Apple iPhone users need to read up on ‘Error 53’, especially before they decide to hand the iPhone over to a regular non-Apple repair person, in case they have issues with the Touch ID. Because ‘Error 53’ will brick the iPhone, aka disable it, and so far there’s no one fix for this, other than getting a new phone.
Now Error 53 is nothing new, and Apple’s discussion forums have seen the issue get raised back in 2014, when the iPhone 6 was first launched. You can follow the full discussion on the Apple Support forums here.
What is common to the discussions is this: When error 53 flashes on your iPhone, it’s game over for your device, no matter how old or new. So why is it news now? DailyDot has first reported about the same in April 2015, but recently a Guardian report posted about the issue and how it has rendered many iPhones useless for customers in the UK, who are unable to get a new device either.
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Apple has now responded to the Guardian’s report saying that the error occurs when the iPhone is repaired by an unauthorised technician, and that the phone is locked to protect the device’s security
In a statement to the Guardian Apple said, “We take customer security very seriously and Error 53 is the result of security checks designed to protect our customers. iOS checks that the Touch ID sensor in your iPhone or iPad correctly matches your device’s other components. If iOS finds a mismatch, the check fails and Touch ID, including for Apple Pay use, is disabled. This security measure is necessary to protect your device and prevent a fraudulent Touch ID sensor from being used. If a customer encounters Error 53, we encourage them to contact Apple Support.”
Now while Apple says that the security issue is only when someone tinkers with the original Touch ID sensor, as the DailyDot report’s author Mike Wehner, notes he faced the issue even though nobody had actually repaired the iPhone.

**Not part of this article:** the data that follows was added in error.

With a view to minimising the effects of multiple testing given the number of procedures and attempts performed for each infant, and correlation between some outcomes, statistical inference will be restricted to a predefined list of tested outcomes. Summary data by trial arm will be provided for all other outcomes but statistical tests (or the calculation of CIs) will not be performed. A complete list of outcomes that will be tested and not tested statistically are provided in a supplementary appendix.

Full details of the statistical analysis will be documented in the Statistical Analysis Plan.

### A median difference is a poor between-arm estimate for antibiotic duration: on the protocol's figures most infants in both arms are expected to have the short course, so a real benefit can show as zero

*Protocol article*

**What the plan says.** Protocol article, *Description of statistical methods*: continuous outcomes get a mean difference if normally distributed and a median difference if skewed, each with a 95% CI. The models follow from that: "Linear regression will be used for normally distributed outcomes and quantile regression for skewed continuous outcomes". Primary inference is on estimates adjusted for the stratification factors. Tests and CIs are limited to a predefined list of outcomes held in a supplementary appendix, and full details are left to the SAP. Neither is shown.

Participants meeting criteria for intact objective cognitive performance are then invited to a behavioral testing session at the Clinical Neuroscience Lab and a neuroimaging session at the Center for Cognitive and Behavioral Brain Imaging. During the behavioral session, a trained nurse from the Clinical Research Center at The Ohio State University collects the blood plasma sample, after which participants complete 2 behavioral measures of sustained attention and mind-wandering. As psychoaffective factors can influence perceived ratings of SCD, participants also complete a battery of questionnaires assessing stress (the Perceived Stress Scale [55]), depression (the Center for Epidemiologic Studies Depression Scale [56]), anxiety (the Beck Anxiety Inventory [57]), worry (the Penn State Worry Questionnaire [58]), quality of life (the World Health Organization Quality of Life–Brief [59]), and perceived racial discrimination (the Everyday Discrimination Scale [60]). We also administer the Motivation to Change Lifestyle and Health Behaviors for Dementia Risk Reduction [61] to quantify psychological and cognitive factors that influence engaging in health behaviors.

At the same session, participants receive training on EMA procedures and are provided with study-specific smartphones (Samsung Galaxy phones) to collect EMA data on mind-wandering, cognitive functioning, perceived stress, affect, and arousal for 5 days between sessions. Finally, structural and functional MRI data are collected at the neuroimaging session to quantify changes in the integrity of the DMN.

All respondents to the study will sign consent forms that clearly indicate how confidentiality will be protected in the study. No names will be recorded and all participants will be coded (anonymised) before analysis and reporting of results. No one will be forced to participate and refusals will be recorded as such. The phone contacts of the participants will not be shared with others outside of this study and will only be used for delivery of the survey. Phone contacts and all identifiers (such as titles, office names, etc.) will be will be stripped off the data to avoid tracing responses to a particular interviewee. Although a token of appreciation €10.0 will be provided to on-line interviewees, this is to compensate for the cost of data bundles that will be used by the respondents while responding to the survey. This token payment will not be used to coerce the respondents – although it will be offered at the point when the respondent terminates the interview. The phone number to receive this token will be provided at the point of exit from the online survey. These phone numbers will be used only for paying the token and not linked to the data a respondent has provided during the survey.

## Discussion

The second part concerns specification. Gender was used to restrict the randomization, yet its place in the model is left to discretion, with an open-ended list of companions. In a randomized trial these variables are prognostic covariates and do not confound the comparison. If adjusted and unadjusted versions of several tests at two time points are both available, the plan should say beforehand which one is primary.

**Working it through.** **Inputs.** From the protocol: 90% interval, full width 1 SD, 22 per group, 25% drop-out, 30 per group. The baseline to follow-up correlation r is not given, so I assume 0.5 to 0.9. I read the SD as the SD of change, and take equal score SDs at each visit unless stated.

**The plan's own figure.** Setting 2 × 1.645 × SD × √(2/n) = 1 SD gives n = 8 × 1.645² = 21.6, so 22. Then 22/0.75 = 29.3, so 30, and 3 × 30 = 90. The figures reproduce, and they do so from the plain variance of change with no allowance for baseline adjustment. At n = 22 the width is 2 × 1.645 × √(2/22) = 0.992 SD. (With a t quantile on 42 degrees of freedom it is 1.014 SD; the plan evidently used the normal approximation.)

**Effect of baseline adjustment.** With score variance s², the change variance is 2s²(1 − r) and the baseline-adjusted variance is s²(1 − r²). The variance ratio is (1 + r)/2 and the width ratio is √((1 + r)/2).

The DailyDot article also points out that Touch ID problem is a serious one because each iPhone is linked to a specific Touch ID, and if the original fails then your device won’t work as it is meant to, although re-installing the original button seems to help. In his case, since the phone had not been repaired or tampered, he was given a new device.
The article indicates that the phone with error 53 does not get repaired, and is just shipped back to Apple. Interestingly ‘Error 53’ not even listed on the official known number of Apple errors.
Additionally the discussion forum on Apple’s thread also gives some insight into Error 53. One user KDM666 describes the reason and says,
“The problem is in Touch ID 1000%. If it is not original button for this particular motherboard or your touch id ribbon cable is damaged or not connected to your motherboard (at least it can be fixed)
The problem has no software solutions. At least until that moment when this topic will have thousandths of complaints about error 53. And apple will do something.”
For a lot of iPhone 6 users encountering ‘Error 53’ after their warranty period has expired, will pose a problem. Apple won’t replace a device, where the warranty has expired. Unless of course, you are one of those people who got AppleCare with the device, and have an extended warranty.
The best bet right now with an iPhone giving the Error 53 alert is that you don’t try and fix or repair it on your own, and take it straight to Apple hoping for a replacement.